Abhinav Parate and Akshaya Shanmugam co-founded Lumme Labs to develop products that learn people’s baseline health and habits in order to predict disease and offer recommendations for healthier living.
Parate developed the concept of Lumme while completing his computer science graduate project with Deepak Ganesan, UMass Amherst professor of computer science. Shanmugam joined in after completing her graduate studies in electrical and computer systems engineering. The team is devoted improving the health of Lumme users by analyzing their everyday behavior and making behavioral suggestions -- sometimes, even before poor health develops.
“Lumme is focused on developing an automated software platform that can help us gain greater understanding about our context and how things we do on a daily basis affect our health,” Shanmugam said.
Currently, the Amherst-based lab is working to develop devices and software platforms that can detect addictive behaviors, predict relapses, and offer intervention strategies.
First out of the lab is a system that will help smokers quit by detecting smoking behaviors, and even predicting them before they occur. System development is being funded by the National Cancer Institute, and prototypes are being tested by the Yale University School of Medicine’s Tobacco Treatment Clinic.
“We all make bad health choices,” Parate said. “Smoking, alcohol consumption and overeating are among the primary reasons of preventable death.”
The Lumme platform for smoking cessation consists of a bracelet with embedded sensors that detect certain motions, like raising a hand to take a drag of a cigarette. The bracelet passively detects these motions all the time, and works with software in a smartphone that sorts through the data to learn what a smoking gesture looks like and when it is necessary to intervene.
“Think about everything we do with our hands every day. It’s like finding a needle in a haystack,” Parate said. “Even if someone smokes 20 cigarettes a day, that only translates to about 400 hand gestures.”
Once the user sets their quit date, the smartphone app analyzes data collected by the bracelet about the user’s smoking habits to determine high-risk triggers for relapse, such as the user’s location, time of day, the type of music they listen to, and who they’re with when they smoke.
“Smoking is a very habitual pattern. People smoke with their morning cup of coffee, when they drive back home, or when they are with their smoking buddies,” Shanmugam said. “You can identify patterns and predict when a person is most likely to relapse.”
As Lumme gathers more information about the user’s habits, it employs predictive algorithms to anticipate a potential relapse and send intervention strategies directly to the user’s phone.
These interventions can range from recommending the user avoid their usual ‘smoking buddies’ or take a different route to work. The success of these recommendations relies on what Shanmugam calls “enriched personalized info.”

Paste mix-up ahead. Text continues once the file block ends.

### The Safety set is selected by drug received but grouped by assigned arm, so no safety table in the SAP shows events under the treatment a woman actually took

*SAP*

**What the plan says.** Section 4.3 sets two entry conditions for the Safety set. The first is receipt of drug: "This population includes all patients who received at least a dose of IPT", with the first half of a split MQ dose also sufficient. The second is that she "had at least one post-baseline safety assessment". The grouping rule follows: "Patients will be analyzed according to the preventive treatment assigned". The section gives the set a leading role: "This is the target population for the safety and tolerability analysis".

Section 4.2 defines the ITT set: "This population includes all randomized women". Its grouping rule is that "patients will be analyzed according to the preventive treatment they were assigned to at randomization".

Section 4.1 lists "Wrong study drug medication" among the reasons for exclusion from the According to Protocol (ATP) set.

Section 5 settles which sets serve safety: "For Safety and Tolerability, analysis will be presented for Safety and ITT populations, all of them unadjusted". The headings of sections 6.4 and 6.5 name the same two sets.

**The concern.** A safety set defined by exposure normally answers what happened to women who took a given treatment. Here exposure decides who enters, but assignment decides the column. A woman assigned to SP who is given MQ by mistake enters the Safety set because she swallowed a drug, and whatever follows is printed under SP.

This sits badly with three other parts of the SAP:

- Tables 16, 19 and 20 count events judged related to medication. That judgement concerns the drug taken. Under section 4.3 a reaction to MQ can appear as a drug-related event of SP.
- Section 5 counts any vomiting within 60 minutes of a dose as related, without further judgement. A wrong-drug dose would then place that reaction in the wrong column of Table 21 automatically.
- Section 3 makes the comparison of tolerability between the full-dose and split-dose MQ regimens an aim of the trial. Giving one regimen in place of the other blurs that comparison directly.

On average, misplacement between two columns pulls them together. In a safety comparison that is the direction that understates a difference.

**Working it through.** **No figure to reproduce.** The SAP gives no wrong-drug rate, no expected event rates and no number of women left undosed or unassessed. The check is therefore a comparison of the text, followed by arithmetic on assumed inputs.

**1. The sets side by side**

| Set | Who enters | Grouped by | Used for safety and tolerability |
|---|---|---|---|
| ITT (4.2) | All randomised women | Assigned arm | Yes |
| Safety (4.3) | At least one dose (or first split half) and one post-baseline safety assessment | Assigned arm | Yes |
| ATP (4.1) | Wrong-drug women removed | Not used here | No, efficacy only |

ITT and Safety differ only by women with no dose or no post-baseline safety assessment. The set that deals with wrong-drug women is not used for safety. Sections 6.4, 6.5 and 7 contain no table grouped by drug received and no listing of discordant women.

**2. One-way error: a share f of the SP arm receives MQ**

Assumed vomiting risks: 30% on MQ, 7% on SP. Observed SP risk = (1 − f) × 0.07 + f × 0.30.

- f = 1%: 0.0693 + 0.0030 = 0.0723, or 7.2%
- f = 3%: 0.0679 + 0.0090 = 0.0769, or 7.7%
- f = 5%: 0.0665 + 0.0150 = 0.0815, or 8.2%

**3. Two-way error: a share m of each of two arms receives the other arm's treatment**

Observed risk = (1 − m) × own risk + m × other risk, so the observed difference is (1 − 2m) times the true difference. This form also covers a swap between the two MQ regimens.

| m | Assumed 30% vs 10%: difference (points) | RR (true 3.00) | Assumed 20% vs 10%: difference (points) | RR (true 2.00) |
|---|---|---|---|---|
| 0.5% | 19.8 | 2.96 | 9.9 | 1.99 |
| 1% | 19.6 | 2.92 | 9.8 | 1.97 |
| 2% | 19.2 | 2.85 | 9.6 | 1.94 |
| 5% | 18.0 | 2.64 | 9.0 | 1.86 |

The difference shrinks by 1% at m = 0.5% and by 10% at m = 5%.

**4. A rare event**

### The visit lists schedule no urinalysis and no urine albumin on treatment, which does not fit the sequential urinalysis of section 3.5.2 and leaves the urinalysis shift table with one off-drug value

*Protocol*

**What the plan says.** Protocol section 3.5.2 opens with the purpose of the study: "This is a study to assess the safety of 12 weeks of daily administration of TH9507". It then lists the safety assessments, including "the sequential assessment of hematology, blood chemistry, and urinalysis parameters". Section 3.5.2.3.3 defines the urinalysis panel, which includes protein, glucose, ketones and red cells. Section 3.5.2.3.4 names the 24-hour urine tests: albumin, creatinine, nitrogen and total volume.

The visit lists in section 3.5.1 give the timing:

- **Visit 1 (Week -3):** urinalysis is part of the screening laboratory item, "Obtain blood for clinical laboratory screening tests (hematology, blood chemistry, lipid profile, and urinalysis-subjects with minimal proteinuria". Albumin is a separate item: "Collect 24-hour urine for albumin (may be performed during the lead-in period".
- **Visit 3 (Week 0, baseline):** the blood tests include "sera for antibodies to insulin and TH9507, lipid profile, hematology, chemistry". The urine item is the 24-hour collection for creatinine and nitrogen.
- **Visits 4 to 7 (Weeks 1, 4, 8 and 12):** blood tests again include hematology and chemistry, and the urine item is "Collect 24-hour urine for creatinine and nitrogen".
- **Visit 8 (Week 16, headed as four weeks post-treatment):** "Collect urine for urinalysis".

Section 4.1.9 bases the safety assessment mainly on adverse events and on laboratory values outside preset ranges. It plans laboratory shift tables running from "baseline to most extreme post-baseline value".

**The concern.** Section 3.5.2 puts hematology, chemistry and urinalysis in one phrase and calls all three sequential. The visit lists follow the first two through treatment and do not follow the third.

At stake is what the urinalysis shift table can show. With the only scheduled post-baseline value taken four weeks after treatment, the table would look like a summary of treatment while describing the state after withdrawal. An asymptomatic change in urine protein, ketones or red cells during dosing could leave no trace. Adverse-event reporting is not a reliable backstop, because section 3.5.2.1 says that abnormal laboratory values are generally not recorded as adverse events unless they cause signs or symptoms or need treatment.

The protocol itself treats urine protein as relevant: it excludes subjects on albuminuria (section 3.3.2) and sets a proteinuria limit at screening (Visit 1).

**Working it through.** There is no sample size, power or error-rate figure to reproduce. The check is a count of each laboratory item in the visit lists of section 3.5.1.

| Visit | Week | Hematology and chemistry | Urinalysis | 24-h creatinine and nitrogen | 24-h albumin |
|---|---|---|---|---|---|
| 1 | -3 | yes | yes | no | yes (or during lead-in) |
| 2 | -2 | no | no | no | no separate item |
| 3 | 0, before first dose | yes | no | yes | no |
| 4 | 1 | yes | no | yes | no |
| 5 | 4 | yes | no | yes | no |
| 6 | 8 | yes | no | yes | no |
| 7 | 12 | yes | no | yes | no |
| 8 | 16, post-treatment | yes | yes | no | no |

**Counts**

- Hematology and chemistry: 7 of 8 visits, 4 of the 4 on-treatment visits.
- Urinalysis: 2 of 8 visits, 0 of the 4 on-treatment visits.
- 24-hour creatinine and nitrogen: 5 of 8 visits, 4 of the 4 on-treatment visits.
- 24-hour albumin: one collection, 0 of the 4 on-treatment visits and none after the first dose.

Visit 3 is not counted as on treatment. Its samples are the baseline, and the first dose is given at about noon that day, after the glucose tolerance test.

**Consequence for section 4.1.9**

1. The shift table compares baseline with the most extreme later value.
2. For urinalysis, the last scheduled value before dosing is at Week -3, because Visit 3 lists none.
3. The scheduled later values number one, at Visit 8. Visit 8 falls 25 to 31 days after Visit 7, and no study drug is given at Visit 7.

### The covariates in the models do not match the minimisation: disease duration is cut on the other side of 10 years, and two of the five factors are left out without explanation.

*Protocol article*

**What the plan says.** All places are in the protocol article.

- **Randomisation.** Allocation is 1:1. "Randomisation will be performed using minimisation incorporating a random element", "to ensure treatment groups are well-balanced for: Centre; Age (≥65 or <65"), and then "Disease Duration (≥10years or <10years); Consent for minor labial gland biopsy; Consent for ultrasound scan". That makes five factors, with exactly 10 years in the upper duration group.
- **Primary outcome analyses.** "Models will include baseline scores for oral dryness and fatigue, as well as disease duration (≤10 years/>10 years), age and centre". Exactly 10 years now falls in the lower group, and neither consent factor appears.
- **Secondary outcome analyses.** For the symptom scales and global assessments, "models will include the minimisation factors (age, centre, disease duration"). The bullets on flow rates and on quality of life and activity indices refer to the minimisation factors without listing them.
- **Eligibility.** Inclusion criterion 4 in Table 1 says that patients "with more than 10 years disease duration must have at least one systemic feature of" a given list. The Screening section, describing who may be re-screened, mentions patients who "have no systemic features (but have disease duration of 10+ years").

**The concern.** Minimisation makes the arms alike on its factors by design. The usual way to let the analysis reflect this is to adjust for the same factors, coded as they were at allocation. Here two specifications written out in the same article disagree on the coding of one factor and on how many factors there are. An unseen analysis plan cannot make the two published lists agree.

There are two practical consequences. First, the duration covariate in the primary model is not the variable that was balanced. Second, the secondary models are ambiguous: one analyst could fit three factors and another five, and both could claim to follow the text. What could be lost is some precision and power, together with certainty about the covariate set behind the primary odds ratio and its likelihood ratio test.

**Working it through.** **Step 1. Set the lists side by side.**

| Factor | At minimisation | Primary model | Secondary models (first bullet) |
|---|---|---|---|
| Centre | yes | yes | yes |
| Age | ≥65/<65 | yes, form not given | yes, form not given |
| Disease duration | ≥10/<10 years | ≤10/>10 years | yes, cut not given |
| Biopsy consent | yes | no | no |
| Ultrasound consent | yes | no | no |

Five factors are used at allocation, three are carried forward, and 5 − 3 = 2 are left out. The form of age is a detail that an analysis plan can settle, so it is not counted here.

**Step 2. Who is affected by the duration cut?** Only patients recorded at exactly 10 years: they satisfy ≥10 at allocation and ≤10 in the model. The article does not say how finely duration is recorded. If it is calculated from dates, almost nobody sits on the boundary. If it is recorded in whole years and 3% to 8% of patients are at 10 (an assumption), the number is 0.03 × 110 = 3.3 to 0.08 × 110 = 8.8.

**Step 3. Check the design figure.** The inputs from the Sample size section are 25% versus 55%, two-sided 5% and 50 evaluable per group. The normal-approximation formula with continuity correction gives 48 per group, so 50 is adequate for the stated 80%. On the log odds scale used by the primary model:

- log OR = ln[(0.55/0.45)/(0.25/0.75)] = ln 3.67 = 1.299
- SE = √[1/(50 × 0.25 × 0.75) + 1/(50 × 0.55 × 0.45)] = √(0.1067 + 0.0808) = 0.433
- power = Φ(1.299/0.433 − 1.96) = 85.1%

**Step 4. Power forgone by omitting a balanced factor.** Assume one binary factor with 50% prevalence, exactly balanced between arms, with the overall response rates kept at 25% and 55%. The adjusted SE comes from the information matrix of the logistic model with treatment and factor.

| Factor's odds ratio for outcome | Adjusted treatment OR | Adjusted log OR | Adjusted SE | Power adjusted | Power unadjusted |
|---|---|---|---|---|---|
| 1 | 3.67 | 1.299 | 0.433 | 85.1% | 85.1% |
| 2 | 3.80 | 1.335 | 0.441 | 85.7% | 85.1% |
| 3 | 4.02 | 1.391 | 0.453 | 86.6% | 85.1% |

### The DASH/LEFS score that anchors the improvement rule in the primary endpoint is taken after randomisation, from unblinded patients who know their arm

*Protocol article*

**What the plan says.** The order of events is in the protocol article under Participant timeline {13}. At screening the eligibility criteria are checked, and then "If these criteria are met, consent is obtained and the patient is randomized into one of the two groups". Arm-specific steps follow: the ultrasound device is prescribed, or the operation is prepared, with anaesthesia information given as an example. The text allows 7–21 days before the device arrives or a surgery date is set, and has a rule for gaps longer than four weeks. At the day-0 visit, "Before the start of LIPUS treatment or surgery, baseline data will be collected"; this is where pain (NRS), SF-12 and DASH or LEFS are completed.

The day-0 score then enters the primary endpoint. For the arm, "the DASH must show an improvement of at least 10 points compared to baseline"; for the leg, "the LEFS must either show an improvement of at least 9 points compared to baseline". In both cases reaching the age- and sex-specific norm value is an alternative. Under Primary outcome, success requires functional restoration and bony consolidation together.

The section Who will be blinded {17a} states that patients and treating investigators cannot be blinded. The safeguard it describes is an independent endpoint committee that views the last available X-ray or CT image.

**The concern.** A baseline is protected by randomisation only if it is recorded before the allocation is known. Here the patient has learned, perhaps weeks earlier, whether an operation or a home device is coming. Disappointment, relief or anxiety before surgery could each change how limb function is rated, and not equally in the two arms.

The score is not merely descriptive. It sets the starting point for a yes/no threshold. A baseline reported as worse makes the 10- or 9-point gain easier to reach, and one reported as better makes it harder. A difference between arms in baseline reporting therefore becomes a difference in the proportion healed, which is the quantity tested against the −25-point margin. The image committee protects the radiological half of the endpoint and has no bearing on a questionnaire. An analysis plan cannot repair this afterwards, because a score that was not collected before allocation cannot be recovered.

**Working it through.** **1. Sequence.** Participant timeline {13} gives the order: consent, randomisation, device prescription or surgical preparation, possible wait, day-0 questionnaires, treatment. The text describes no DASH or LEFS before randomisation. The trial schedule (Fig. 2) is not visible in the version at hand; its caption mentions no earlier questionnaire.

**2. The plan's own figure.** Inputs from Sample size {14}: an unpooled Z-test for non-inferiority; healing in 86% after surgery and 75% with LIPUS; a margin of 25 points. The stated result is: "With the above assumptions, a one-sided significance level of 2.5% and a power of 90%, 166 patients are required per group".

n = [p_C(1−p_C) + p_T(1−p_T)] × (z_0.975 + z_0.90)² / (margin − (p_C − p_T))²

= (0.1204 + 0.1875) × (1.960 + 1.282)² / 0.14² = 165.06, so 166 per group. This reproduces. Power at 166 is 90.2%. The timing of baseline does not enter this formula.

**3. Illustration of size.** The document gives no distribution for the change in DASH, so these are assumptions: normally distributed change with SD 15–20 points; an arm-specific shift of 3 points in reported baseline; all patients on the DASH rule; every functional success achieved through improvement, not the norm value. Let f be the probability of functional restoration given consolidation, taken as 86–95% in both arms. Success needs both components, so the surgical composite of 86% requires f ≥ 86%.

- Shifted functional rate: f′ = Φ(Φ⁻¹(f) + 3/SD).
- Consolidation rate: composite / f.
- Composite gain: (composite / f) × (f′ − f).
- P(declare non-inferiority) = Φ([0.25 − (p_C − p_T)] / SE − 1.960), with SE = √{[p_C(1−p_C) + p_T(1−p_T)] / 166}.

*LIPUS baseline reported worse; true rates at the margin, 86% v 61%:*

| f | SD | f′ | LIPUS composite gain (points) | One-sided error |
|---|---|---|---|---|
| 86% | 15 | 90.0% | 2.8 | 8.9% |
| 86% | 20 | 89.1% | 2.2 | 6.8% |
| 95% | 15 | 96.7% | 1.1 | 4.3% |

“If I collected that information and not only said ‘Here’s everything you did today,’ but also gave you personalized tips and strategies you could use to improve your health, that would dramatically change the way we live our lives,” Shanmugam said.
The Lumme system is designed to share information with a behavioral health expert to help give individualized treatment to the user. Currently, the platform uses clinically validated therapy knowledge that Sherry McKee of the Yale School of Medicine has used in her practice for over 15 years.
After several rounds of clinical trials through the Yale University School of Medicine, Lumme can detect smoking behaviors with 95 percent accuracy, and predict a potential relapse up to six minutes before it happens.
Lumme will launch a pre-order on Dec. 18, 2018, Shanmugam said, equipped with highly accurate motion tracking, personalized cognitive-behavioral interventions and a web platform for behavioral experts or health coaches to interact with the user based on the information collected.
The app itself is meant to be fully automated, in concert with supplemental treatments from health professionals. Shanmugam said she would eventually like to scale the product to be useful to individual users without a need for a behavioral expert. She also anticipates extending the product to help manage other addictive behaviors like alcoholism and eating disorders, as well as to monitor chronic diseases, track postoperative recovery progress and diagnose diseases early on.
In May 2017, Lumme Labs won $10,000 in the Valley Venture Mentors Accelerator Awards for area startups. Shanmugam credits the team’s entrepreneurial spirit to their time at UMass, which she and Parate say offered them countless opportunities for collaboration. Without that experience, working intimately with computer scientists, engineers, psychiatrists and medical experts would not have come so naturally, she said.
Shanmugam, who was named this year in Forbes’ 30 Under 30, added that aside from their diverse expertise, the team shares one thing: the spirit of entrepreneurialism.
“Share the passion to change the world,” Shanmugam said. “You have to be a little eccentric to be an entrepreneur.”
Written by Morgan Hughes